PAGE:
On the morning of Sept. 11, 2001, my four-year-old son, Aidan, and I were to fly home to Evans Lake after a long visit with my mother in Mount Holly, Vt. In the passenger lounge at the departure gate in Burlington, I heard someone asking the gate agents if they'd heard anything about the plane that had crashed into a building in New York. The agents gave her the stink-eye, trying to keep her quiet, because it isn't something that they like to discuss right before boarding.
We boarded and had started on the pre-flight announcements when news came that U.S. airspace would be closed for the next half hour. Less than 10 minutes later came the word that because of some terrorist activity, the airspace would remain closed for at least the rest of the day.
None the wiser about what was happening, I rushed to a pay phone and managed to catch my mother still in the hotel room. She picked us up and we all drove back to the hotel to turn on the TV. Listening to the radio on the way there, we heard that one of the Twin Towers had collapsed. We didn't believe it. We couldn't.
Switching on the TV we stood hugging each other as we caught the news reports. Almost the first thing we saw was the collapse of the South Tower. We both screamed, and if we hadn't been holding one another we would both have fallen with it. Next we saw the North Tower go. Then all the images started up again from the beginning. It was surreal, impossible, something that couldn't have happened even in a nightmare, and yet there it was.
I can't really tell you how frightened we were. It felt as though everywhere was a target. More planes had been hijacked and no one knew what was going to happen. We decided to go see friends who lived nearby to gather our thoughts and formulate a plan.
It was one of those beautiful, cloudless September afternoons that make you believe that summer will never end, and as we sat at the beach eating meatball sandwiches, we commented on how quiet it was with no planes in the sky. Then the fighter jets raced past, very low. They flew by every 10 minutes, a sinister reminder that everything had changed.
We decided to make the two-hour drive back to Mount Holly, but even that wasn't completely safe. Mom pointed out that if this was the start of a concerted attack, there are nuclear power facilities within several hours' drive of anywhere in New England, not to mention all the military bases. We wondered aloud how many people had died? Ten thousand? Twenty thousand?
I wanted nothing more than to get myself and my son home. Never had Canada seemed more appealing, more safe. But the borders had been closed, and remained that way for most of the next week. We were trapped in a country that might be on the brink of war, and it wouldn't matter if we were Canadian if bombs started to fall.
Of course that didn't happen, and the two of us made it home a week later. I realized as I came through customs at YVR that for the first time ever, I'd forgotten our birth certificates, but the Customs agent we were dealing with took pity on us as I emptied my wallet full of library cards, Brennan Park swimming passes, and the other little bits of a normal life. We were back in the welcoming and safe arms of Canada, and soon back at Evans Lake, our little valley where the bad guys wouldn't intrude. We didn't go farther afield than Squamish for several months. The shock and horror of that day lives on in my memory.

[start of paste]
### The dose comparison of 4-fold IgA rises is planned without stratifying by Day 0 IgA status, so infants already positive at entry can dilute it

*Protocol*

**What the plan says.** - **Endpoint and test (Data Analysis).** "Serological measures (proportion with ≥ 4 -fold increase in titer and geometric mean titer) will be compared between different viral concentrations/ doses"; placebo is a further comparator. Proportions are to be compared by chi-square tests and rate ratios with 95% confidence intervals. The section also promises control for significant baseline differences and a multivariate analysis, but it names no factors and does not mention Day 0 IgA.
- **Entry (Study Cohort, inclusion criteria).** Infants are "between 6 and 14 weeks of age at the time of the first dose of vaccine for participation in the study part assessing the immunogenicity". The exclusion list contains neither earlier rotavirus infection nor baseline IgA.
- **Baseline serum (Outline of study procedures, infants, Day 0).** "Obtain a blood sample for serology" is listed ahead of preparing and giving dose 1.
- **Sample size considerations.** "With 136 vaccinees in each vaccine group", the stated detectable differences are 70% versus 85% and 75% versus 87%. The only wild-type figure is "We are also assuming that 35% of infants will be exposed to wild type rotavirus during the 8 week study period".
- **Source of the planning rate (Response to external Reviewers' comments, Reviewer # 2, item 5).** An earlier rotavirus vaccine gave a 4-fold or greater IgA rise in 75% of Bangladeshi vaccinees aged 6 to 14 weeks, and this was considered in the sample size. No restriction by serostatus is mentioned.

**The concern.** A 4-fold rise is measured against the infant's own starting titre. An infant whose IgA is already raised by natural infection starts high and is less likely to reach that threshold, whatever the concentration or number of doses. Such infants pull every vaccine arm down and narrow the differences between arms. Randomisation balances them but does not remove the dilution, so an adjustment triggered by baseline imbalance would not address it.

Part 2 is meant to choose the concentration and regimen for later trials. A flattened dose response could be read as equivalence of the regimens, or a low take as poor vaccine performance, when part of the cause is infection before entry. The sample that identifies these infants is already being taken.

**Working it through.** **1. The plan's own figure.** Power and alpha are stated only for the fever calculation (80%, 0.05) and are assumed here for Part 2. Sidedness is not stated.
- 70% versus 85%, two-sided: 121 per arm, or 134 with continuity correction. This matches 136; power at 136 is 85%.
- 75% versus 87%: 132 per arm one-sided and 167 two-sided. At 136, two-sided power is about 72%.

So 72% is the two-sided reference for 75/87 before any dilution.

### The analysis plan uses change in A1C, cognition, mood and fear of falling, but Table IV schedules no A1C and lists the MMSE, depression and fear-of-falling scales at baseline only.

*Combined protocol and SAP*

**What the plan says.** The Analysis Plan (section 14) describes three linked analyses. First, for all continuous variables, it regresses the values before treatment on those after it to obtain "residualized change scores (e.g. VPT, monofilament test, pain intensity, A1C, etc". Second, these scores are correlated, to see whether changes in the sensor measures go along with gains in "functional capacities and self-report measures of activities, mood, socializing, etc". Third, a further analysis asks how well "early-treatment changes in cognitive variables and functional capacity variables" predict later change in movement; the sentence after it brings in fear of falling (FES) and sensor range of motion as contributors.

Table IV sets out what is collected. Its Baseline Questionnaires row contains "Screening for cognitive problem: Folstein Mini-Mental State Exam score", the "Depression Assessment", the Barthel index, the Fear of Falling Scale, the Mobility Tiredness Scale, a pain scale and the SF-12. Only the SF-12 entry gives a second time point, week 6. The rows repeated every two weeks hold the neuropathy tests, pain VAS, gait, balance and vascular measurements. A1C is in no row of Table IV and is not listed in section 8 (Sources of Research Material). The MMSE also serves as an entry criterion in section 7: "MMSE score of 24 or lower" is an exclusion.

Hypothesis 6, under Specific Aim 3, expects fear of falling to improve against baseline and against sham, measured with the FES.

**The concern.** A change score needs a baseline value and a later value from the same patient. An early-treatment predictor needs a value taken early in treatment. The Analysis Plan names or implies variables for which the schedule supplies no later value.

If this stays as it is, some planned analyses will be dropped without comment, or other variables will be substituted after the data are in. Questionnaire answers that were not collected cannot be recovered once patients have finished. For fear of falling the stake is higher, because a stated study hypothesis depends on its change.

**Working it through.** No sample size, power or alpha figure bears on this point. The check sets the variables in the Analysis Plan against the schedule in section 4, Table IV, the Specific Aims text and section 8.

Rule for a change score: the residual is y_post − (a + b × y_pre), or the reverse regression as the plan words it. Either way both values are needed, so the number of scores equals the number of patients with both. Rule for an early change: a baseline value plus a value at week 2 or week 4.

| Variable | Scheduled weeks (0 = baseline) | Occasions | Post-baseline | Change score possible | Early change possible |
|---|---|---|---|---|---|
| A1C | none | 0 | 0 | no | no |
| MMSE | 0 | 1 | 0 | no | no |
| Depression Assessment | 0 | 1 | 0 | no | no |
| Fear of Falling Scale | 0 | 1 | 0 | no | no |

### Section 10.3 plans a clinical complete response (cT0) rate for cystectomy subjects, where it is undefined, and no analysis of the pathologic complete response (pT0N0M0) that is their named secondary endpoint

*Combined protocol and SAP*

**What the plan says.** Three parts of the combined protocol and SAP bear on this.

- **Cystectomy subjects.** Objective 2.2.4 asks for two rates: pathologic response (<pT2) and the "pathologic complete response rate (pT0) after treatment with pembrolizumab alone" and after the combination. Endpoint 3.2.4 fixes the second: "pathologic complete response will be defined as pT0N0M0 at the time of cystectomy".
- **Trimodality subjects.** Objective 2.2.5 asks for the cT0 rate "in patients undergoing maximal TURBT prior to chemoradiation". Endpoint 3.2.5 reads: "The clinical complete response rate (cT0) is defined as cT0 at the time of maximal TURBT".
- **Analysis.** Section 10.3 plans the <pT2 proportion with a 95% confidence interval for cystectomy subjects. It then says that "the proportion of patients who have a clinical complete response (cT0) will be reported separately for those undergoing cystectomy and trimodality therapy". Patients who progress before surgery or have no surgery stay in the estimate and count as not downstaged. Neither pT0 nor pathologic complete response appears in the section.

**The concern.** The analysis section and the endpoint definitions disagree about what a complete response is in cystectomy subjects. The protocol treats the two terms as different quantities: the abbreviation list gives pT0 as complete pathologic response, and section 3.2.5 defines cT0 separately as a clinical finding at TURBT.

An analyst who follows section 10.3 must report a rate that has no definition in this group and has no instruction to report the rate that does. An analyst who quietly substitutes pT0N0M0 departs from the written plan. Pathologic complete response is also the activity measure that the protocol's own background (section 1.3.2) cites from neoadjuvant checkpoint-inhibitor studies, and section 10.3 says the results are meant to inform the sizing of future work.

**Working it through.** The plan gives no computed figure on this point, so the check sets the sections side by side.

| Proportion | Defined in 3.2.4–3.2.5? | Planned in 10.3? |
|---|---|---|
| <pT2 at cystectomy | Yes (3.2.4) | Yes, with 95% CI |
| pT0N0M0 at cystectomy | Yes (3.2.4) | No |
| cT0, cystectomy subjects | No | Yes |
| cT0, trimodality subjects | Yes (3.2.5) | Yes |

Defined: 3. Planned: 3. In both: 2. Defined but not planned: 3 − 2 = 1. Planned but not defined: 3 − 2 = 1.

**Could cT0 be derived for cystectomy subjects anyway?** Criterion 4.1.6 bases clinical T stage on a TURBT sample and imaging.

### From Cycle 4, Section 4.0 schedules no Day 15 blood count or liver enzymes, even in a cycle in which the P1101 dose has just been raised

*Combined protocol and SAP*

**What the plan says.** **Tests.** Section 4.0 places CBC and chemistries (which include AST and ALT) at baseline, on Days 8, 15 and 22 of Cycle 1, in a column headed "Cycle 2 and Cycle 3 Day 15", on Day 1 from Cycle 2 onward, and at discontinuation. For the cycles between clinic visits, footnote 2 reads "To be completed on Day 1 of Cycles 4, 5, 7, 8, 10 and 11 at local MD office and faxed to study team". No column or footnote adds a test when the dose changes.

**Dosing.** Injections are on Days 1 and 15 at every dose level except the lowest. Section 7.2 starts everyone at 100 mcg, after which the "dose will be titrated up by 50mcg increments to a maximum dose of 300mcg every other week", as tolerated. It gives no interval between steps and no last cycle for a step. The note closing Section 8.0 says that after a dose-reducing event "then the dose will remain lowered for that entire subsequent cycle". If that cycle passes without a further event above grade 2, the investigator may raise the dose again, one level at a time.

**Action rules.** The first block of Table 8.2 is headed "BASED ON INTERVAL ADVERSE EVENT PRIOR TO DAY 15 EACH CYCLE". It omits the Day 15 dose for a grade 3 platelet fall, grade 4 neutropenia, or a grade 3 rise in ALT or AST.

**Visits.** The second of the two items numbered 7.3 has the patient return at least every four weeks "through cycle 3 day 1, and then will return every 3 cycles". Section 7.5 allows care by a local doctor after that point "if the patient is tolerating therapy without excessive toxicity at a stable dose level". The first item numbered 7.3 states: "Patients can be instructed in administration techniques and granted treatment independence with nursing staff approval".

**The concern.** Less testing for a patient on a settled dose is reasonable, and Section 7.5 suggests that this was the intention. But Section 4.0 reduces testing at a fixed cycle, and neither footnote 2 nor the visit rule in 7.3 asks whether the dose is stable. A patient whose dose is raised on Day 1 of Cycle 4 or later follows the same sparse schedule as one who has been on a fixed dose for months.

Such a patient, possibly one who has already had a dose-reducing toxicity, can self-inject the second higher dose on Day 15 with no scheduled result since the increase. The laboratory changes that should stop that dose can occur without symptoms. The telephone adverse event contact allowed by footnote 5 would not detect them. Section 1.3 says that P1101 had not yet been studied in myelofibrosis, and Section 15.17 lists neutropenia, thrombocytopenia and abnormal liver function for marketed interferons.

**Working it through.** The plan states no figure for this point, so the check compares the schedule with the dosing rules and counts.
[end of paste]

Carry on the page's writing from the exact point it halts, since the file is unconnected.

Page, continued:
Two summers later I realized just how much it had affected me when I was walking with my husband on Granville Street, heading to a Bruce Cockburn concert at The Orpheum. It was a day or two before the Abbotsford Air Show, and the late summer sky was cloudless, blue and silent. Suddenly the Snowbirds flew past, making a wide circle over the Lower Mainland as they practiced for their show on the weekend. My heart began to race, a cold feeling spread over me and I burst into tears, traumatized. It felt like I was back on Lake Champlain with the end of the world staring me in the face again.
All of us have our own memories of that day and, like it or not, it's changed us. I won't say whether it's for the better or not, because change of that sort isn't quantifiable, it simply is. We learned fear. We learned that nothing is permanent. And we learned that ideologically based wars are not a thing of the past, or of the other, "less civilized" parts of the world. We must understand that our way of life represents a threat to some, and we must tread with more care, offering our help where it's wanted, and backing away from where it isn't.
But most of all, we must not be afraid to stand up for our Canadian way of life. It's something special, and worthy of protection. Squamish does it so well, with our different ethnic communities living harmoniously, sharing cultural festivals and seeking to work together to build a better place for us all to live. Together. As proud Canadians.